To support its position, the Communications Dept. took one to two weeks to research, write out and present a five-page report explaining why County News questions could not be answered .
With its Feb. 28 decision, the Council of Rocky View County has set a dangerous precedent. It has endorsed discrimination towards a media outlet, ruling that the County—and the County alone—will be deciding on whether a media outlet is legitimate or illegitimate.
The Canadian Association of Journalists, which has standards of admission, has granted membership to the editor of the County News.
I suggest reading the following sources:
From the County News:
From the Rocky View Weekly:
March 7 edition – Page 1 and Letters to the Editor, Pages 7 and 8.
“Whenever the provincial government plans to undertake a major project near a First Nation, there is a legal obligation to assess the potential impacts on First Nation lands,” said Tsuut’ina chief Lee Crowchild in a news release reported by CBC news.
“Our position is that Tsuut’ina must give consent for this project to proceed. Tsuut’ina does not give that consent.”
Ermineskin Cree Nation to Support Tsuut’ina Opposition to Proposed Springbank Dam – March 8 News Release
The following statement regarding opposition to a proposed dam at Springbank Alberta should be attributed in whole or part to Carol Wildcat, Director of Ermineskin Industrial Relations:
“Ermineskin has been carefully watching the Springbank dam situation and is disappointed that the NDP government seems to be recklessly disregarding its own commitments to respect and implement the UN Declaration on the Rights of Indigenous Peoples,” reads the release.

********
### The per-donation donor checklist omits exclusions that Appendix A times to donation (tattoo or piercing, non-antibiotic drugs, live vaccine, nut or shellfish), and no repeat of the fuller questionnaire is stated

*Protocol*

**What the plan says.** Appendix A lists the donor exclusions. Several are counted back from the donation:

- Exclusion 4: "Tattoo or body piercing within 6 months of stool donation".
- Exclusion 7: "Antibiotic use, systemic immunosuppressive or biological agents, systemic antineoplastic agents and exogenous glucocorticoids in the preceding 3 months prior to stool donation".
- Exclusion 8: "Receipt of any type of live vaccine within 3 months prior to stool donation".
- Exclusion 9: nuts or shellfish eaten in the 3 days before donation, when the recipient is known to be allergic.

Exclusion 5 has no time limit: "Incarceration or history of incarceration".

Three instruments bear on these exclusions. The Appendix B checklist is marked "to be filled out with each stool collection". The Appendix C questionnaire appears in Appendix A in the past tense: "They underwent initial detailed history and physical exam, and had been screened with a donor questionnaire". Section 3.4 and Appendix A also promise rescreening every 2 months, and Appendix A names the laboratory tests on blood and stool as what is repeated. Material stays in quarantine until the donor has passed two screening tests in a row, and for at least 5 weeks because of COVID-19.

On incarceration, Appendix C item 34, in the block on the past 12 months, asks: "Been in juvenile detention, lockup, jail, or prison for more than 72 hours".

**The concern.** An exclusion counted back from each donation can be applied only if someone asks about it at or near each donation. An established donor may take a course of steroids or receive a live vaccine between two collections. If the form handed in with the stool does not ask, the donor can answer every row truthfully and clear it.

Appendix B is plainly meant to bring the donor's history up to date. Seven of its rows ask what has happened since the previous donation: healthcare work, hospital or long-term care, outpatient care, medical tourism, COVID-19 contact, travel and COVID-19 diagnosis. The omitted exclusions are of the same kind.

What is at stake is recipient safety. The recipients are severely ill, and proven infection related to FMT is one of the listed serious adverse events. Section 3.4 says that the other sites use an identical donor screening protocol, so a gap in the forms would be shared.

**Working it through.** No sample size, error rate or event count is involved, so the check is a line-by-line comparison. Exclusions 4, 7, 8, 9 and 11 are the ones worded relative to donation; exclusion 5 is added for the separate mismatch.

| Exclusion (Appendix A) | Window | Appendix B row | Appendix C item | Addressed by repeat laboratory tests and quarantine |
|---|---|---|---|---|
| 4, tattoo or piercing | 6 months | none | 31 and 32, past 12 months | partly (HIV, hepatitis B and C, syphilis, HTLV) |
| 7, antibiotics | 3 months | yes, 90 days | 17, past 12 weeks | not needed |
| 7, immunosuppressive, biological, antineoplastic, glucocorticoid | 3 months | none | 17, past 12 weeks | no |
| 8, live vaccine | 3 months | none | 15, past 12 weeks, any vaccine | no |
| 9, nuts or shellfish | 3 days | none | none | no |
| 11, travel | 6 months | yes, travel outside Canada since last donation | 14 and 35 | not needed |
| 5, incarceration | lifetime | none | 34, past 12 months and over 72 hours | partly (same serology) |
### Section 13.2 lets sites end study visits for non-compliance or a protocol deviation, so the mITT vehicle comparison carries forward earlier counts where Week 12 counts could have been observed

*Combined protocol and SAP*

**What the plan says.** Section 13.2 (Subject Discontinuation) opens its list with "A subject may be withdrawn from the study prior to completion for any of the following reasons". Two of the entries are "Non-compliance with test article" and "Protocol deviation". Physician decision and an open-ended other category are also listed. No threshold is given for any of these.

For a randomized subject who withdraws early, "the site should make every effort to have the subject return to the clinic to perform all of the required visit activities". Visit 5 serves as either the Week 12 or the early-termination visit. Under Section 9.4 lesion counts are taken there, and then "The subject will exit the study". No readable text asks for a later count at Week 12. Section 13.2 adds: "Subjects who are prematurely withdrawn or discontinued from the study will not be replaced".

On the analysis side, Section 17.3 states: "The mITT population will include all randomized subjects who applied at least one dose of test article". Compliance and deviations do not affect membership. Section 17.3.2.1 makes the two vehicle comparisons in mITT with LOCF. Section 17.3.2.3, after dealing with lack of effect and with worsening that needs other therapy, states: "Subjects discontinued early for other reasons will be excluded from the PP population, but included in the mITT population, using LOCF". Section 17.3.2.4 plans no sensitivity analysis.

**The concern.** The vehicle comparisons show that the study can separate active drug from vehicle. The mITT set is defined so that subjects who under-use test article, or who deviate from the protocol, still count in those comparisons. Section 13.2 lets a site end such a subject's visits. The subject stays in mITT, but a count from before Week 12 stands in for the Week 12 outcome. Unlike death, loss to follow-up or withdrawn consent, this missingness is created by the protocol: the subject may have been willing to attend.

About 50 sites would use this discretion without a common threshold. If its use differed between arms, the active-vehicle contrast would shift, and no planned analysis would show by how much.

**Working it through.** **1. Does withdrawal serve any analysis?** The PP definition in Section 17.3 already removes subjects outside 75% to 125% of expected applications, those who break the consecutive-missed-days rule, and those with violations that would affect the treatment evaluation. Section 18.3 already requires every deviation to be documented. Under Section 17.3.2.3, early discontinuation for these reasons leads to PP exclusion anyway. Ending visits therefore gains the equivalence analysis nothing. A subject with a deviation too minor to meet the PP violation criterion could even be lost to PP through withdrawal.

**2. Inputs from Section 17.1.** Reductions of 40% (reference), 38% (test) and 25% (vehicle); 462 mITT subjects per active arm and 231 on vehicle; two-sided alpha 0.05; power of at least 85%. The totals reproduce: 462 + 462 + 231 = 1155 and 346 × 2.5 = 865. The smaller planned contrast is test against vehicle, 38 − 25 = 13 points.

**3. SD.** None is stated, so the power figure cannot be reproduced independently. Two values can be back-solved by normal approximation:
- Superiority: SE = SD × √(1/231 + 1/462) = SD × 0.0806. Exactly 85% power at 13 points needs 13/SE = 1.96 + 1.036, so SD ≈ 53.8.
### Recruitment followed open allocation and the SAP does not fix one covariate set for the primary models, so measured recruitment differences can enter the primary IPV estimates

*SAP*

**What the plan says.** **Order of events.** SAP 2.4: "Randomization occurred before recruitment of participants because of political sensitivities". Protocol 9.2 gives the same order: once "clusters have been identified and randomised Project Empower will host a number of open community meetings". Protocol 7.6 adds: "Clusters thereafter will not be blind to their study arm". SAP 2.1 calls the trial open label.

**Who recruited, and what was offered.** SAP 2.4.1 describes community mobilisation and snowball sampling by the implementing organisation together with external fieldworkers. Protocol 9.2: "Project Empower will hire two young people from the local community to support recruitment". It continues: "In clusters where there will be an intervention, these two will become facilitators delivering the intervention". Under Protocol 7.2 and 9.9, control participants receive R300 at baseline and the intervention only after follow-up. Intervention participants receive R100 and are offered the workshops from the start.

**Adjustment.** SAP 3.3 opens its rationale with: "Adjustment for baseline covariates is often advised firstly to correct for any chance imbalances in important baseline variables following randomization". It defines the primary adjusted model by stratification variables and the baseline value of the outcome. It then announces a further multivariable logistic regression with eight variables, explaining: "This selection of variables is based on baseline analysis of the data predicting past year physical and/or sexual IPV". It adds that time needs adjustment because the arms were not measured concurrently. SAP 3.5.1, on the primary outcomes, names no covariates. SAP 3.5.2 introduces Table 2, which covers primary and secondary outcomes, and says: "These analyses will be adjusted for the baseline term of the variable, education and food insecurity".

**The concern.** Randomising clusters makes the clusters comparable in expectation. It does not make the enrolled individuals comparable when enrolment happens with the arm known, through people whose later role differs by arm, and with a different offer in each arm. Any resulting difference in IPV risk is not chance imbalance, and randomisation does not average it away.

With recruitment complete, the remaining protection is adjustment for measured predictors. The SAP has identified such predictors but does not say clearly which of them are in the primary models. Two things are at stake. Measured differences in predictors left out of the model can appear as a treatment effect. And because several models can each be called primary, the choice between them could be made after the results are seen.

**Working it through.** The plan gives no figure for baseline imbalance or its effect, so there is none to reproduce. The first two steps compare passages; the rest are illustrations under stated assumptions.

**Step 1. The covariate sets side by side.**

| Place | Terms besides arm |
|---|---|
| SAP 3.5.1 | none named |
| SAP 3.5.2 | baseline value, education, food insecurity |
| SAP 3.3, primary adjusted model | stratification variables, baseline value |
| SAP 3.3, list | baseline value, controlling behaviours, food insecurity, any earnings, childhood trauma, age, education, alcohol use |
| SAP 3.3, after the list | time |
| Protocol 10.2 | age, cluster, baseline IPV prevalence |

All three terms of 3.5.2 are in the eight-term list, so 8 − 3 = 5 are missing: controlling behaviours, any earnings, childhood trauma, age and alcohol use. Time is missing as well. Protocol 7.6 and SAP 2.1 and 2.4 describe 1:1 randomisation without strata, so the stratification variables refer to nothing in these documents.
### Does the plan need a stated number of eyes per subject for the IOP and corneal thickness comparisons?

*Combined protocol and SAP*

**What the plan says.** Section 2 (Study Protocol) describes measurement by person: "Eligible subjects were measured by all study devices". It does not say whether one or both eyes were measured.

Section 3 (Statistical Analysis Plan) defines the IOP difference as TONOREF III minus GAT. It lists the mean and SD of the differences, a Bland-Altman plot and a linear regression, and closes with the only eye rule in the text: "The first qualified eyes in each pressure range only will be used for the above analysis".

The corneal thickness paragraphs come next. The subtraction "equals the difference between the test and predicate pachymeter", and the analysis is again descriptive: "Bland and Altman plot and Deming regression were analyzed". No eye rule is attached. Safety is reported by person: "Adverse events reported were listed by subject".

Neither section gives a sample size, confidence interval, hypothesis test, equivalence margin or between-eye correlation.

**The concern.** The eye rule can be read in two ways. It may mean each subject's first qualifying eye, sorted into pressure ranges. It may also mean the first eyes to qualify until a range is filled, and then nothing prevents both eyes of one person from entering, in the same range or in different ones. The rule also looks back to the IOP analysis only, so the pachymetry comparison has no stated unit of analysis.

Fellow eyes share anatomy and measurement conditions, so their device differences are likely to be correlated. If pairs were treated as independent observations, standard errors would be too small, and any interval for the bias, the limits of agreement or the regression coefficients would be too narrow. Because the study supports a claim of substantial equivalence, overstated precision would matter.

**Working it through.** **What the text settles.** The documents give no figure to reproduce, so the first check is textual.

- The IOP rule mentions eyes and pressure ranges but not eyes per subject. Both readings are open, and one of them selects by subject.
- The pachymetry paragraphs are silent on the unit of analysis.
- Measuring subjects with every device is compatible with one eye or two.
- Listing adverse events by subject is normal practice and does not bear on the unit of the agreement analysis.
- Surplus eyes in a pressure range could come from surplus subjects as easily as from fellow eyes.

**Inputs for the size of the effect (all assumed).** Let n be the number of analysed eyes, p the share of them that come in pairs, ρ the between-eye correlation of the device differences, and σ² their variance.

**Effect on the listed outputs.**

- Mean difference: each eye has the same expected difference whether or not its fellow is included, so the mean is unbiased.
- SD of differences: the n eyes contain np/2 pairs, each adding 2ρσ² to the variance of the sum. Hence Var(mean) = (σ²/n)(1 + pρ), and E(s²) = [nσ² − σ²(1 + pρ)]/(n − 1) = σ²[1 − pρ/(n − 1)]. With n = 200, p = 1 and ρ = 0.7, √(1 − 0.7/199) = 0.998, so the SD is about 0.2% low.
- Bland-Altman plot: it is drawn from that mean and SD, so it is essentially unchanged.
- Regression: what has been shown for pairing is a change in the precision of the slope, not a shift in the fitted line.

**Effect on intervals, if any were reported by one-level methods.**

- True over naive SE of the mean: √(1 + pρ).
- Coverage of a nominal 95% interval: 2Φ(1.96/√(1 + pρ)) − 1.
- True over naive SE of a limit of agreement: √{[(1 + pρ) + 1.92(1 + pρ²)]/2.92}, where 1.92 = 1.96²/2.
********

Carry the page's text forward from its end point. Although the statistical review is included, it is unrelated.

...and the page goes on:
“The proposed project will have direct impacts on Tsuut’ina Nation lands. We call on all First Nations in Alberta to support the Tsuut’ina Nation as it opposes a project for which consent is required, but has not been requested.”
In spite of claims of openness and transparency, the council of Rocky View County has voted overwhelmingly to assess “each media request” before deciding whether to answer questions from reporters.
The Feb. 28 decision makes official a procedure decided by staff about eight months ago to decline answering questions from the County News (TCN).
An initiative to end discrimination had been presented by Coun. Jerry Arshinoff, after TCN submitted a complaint to all members of council.
The decision, which violates the County’s Media Policy 192, will only marginally effect TCN, which submitted about six (unanswered) questions in the second half of 2016, or about one question per month.
TCN, however, is just the proverbial canary in the mine in this case.
What is really concerning is that seven adults entrusted by voters to make decisions on behalf of the citizens were willing to listen without flinching a presentation that mixed real journalism principles with notions coming straight from la la land. It is true that Coun. Margaret Bahcheli did advance some objections–but ended up voting with the crowd.
One must wonder what sort of microclimate makes this close group listen without questioning the use of rhetorical pirouettes that would’ve made Nicolo Machiavelli pale with envy.
Communications manager Grant Kaiser picked up Reeve Boehlke’s recently used term “legitimate media” and lumped TCN together with “real estate agents, consultants, bloggers, students (and) community newsletters.”
Those hordes of false media, if we are to believe Kaiser, would have jumped at the opportunity to claim access had Rocky View media services decided to provide answers to TCN.
“We already have a lot of media requests,” Kaiser explained, adding that should Arshinoff’s motion be approved, the County’s five-person, $850,000 a year communications services would probably require a budget increase.
Most governments routinely fail to answer questions from the media and no newspaper, TV channel or “blog” can force any government to answer. When unable to obtain answers, a reporter will just add a line at the end of the story stating that fact, just to prove it had exercised due diligence and that’s the end of it. Therefore, arguing that answering TCN would open the floodgates to crowds of bloggers asking to be answered by none other than Rocky View County is disingenuous at the very least.
Here, recommended for reading, is the staff report to council recommending to keep assessing and selecting media before responding to questions. Click here: RockyViewReport